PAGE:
One of my architecture professors used to alway tell us: if you can’t explain your design to your grandmother, you’re going to fail my class.” And fail we did! Designing a beautiful building is one thing. Iit’s another thing entirely to be able to communicate the value of what you’ve thought up in an easy to explain, completely clear way. Remember, your clients are not architects. Most likely, they know less about what makes architecture great than that grandmother you tried so hard to impress back in school.
Design communication and architectural visualization will make you a better architect because it will force you to backup your ideas with visual and experiential evidence that it works. My professor wasn’t drilling us on clarity of communication for his own viewing pleasure, he was trying to get us to think critically about our work, and the only way to do that is to actually see it. The visualization and design loop you establish in your workflow is your only chance to get the design right. Otherwise, you might find yourself standing in an unfinished hotel lobby with a massive pit in your stomach thinking to yourself “what the hell have I done?”
For some architects, it is better to hear no evil, see no evil, speak no evil because they don’t want to face the harsh truth that their designs might actually suck. When you’re a young, inexperienced designer, chances are they do. That’s okay! Only a select few gifted individuals can conjure up an award winning library while doing whipits with their friends in their college dormitory. The rest of us have to work, try, and fail in order to become good at what we do.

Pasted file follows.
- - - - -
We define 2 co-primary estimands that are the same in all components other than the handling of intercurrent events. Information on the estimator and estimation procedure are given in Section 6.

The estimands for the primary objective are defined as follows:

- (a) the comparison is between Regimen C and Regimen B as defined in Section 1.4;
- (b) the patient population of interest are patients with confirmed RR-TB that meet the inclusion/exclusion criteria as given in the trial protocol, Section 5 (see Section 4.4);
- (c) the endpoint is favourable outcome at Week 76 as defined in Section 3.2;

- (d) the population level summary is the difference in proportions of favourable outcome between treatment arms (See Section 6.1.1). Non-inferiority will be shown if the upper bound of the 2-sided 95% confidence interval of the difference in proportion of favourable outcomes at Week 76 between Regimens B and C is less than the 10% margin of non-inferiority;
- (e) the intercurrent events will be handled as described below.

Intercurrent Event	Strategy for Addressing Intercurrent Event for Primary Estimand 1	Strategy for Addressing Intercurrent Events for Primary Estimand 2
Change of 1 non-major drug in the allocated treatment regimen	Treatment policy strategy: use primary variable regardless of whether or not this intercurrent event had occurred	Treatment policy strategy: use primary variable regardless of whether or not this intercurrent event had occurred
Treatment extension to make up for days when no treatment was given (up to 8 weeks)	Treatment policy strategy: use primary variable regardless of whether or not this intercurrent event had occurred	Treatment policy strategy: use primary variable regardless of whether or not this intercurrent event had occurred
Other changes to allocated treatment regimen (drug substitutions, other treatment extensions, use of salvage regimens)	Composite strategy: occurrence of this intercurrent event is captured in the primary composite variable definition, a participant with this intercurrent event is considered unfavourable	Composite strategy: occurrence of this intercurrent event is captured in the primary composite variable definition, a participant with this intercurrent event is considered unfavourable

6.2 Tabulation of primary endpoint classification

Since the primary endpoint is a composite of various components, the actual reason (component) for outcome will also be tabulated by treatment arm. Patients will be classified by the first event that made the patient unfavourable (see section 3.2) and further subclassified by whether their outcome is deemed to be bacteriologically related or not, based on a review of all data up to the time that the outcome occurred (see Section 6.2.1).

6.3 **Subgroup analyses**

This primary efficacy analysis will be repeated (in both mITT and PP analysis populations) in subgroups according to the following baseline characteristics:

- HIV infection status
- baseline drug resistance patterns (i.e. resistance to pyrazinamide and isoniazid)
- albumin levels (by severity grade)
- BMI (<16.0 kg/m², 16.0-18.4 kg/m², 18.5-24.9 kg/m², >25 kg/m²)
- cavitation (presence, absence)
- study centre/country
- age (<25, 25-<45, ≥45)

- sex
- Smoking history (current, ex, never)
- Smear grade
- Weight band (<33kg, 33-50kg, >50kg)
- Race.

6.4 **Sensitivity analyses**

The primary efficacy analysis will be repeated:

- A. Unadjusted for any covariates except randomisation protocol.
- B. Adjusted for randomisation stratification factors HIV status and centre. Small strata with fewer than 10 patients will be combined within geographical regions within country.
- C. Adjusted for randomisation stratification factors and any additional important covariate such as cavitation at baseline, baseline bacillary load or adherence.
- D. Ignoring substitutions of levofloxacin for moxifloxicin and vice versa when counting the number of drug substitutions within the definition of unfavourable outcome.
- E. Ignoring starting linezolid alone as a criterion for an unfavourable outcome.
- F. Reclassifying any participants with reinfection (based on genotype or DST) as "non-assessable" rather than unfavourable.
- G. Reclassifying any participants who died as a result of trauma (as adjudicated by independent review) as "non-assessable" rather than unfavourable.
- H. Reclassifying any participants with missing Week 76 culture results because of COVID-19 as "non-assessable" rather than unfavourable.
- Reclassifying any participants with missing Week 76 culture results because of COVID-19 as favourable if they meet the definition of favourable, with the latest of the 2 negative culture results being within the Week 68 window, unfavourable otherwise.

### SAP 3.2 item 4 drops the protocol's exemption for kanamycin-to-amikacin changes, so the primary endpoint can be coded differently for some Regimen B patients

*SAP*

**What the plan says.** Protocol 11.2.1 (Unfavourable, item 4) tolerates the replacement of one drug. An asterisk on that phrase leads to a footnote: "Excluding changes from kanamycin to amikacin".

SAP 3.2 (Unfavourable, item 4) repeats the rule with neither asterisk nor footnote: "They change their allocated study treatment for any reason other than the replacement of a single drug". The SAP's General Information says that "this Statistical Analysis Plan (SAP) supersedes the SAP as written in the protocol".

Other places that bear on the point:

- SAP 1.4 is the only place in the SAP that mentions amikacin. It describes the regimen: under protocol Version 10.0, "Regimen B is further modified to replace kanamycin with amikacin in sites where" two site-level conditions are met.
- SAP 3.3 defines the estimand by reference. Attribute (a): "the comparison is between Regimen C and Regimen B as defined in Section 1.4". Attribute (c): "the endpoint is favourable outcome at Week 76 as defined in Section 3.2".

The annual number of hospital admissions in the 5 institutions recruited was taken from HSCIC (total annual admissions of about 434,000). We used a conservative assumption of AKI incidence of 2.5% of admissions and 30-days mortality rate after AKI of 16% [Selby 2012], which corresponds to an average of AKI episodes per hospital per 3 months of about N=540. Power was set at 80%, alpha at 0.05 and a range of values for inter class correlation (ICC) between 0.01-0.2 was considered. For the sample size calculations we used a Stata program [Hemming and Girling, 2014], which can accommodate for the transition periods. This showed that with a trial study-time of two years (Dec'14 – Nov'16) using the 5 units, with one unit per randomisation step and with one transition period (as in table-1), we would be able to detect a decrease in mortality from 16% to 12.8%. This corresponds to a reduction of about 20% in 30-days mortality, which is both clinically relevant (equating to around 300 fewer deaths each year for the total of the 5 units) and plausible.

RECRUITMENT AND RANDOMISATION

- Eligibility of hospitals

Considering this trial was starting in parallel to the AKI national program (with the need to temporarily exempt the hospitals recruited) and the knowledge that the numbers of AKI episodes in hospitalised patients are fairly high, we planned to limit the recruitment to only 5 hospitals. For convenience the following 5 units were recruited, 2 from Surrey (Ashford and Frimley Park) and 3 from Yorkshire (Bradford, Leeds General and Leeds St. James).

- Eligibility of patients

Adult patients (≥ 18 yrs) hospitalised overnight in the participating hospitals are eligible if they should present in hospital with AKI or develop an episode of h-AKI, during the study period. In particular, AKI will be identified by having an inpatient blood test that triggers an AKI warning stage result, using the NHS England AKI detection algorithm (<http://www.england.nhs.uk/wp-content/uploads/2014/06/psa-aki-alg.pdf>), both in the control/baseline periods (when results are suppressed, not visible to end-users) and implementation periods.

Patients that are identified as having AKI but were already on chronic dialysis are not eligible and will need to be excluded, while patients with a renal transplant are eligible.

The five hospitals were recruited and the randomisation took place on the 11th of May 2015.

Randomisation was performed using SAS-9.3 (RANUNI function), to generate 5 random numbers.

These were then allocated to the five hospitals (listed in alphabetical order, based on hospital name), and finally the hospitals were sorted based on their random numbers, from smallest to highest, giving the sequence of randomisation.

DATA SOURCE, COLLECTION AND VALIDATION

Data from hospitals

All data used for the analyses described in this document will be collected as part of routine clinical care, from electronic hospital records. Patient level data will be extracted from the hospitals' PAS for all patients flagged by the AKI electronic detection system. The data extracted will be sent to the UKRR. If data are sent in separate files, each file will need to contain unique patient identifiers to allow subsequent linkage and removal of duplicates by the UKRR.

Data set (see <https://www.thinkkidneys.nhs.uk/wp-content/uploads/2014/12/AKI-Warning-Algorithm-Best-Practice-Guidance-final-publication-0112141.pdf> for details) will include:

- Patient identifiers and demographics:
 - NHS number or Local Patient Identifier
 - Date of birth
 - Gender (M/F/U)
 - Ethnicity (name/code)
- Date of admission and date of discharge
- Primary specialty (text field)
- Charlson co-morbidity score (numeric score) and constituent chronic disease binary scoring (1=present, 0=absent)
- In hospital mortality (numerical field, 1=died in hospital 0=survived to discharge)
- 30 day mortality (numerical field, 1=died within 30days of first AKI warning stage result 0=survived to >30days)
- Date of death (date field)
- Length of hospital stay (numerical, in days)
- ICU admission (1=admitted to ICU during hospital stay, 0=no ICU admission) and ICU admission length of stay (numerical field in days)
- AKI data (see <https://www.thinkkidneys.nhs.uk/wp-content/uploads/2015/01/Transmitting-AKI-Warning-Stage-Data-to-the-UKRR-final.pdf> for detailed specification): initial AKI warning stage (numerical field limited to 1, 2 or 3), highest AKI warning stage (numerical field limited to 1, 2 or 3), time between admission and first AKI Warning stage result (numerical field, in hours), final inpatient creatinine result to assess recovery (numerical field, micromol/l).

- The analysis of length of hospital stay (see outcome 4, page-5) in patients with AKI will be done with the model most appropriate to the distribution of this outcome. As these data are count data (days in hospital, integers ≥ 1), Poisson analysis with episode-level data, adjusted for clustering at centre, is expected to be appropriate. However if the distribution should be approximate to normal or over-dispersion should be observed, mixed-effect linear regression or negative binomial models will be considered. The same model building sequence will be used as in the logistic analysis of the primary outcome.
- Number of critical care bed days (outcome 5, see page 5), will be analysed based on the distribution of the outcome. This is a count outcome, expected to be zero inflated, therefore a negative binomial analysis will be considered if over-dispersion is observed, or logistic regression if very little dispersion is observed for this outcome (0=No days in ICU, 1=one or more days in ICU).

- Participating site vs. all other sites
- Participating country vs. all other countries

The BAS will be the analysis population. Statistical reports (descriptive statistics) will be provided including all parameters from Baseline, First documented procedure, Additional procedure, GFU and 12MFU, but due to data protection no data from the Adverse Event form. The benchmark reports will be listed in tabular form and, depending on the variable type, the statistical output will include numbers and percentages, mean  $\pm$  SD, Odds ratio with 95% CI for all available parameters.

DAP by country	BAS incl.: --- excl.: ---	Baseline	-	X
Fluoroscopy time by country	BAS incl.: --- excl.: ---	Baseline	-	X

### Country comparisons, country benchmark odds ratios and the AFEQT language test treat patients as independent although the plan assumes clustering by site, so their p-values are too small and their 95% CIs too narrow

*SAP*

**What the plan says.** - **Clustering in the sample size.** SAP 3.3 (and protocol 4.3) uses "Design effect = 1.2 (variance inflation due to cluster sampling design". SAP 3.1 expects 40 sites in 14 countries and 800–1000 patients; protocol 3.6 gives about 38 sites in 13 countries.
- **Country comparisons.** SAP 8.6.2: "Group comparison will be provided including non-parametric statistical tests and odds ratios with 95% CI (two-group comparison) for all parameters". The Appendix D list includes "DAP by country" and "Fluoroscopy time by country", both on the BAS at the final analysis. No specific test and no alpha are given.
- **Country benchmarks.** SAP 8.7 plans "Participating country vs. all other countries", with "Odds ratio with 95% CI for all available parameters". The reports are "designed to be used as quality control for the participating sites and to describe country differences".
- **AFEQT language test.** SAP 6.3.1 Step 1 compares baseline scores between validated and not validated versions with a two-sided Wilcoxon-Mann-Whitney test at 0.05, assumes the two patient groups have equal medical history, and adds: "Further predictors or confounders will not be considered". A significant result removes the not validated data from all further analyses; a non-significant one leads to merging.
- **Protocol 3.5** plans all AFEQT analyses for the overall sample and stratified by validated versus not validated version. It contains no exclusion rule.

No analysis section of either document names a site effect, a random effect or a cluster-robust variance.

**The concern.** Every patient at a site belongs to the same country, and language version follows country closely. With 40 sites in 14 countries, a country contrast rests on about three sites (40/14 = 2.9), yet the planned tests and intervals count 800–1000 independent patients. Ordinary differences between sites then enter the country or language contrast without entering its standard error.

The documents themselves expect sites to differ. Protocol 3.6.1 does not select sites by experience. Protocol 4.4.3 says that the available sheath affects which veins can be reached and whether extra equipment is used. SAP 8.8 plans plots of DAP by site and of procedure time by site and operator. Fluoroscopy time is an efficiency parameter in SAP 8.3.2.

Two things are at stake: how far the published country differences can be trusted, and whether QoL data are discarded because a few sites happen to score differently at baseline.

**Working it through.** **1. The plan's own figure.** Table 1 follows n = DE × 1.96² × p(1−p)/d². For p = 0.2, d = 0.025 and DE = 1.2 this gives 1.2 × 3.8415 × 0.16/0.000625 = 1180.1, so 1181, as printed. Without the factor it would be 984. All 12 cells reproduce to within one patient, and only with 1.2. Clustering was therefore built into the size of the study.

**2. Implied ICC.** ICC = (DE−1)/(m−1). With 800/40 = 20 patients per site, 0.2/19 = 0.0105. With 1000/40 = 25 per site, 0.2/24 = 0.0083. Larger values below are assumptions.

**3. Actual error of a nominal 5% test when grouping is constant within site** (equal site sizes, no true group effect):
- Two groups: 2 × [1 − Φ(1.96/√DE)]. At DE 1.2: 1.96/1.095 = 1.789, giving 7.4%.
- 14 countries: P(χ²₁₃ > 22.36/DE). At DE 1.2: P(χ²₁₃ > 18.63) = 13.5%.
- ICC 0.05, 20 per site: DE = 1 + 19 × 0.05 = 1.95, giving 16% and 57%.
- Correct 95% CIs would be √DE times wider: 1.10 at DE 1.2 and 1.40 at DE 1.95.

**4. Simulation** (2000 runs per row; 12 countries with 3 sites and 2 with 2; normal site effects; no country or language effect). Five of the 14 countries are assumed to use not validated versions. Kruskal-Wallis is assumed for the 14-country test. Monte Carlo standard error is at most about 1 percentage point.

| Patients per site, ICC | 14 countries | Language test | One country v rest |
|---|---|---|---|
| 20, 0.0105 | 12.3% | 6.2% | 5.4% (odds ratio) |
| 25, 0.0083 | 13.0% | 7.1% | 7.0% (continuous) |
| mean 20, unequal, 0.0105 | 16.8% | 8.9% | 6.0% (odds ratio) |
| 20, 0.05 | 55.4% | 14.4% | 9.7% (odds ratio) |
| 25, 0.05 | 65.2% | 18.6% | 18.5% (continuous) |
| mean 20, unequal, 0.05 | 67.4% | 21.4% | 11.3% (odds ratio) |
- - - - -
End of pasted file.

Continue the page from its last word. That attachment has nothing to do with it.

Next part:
So, do the work, draw the work, visualize the work, then tear it down in order to make the next one just a little bit better. People think visualization is just the pretty pictures we see in magazines and plastered on billboards in front of unfinished buildings. However, they are the most important tool for an architect to be able to analyze and evolve their designs and make the finished product even better.
It’s all part of the process, and it’s important to know how to refine a design through drawing, critiquing, and drawing again. It might start with a jaggy sketch on a cocktail napkin, but it should get onto the boards as quickly as possible to engage that process and let the work run it’s course.
Because, in the end, it’s all about the work. The design budget exists so architects can invest their resources into people who are able to show - not tell - where the design stands at any given point. Whether 3D visualization is outsourced or done in-house, it should be included in the bottom line so the design is given the attention it deserves. This goes for tiny riverside cottages and sprawling mixed-use developments alike.
And, after the dust settles, what the architect has is a pretty picture he can pin up next to a photograph of the finished building and show people the proof of his labor. It is the best gift an architect can give his reputation, and will lead to bigger, better jobs, and even more work to put through the process and design beautiful buildings.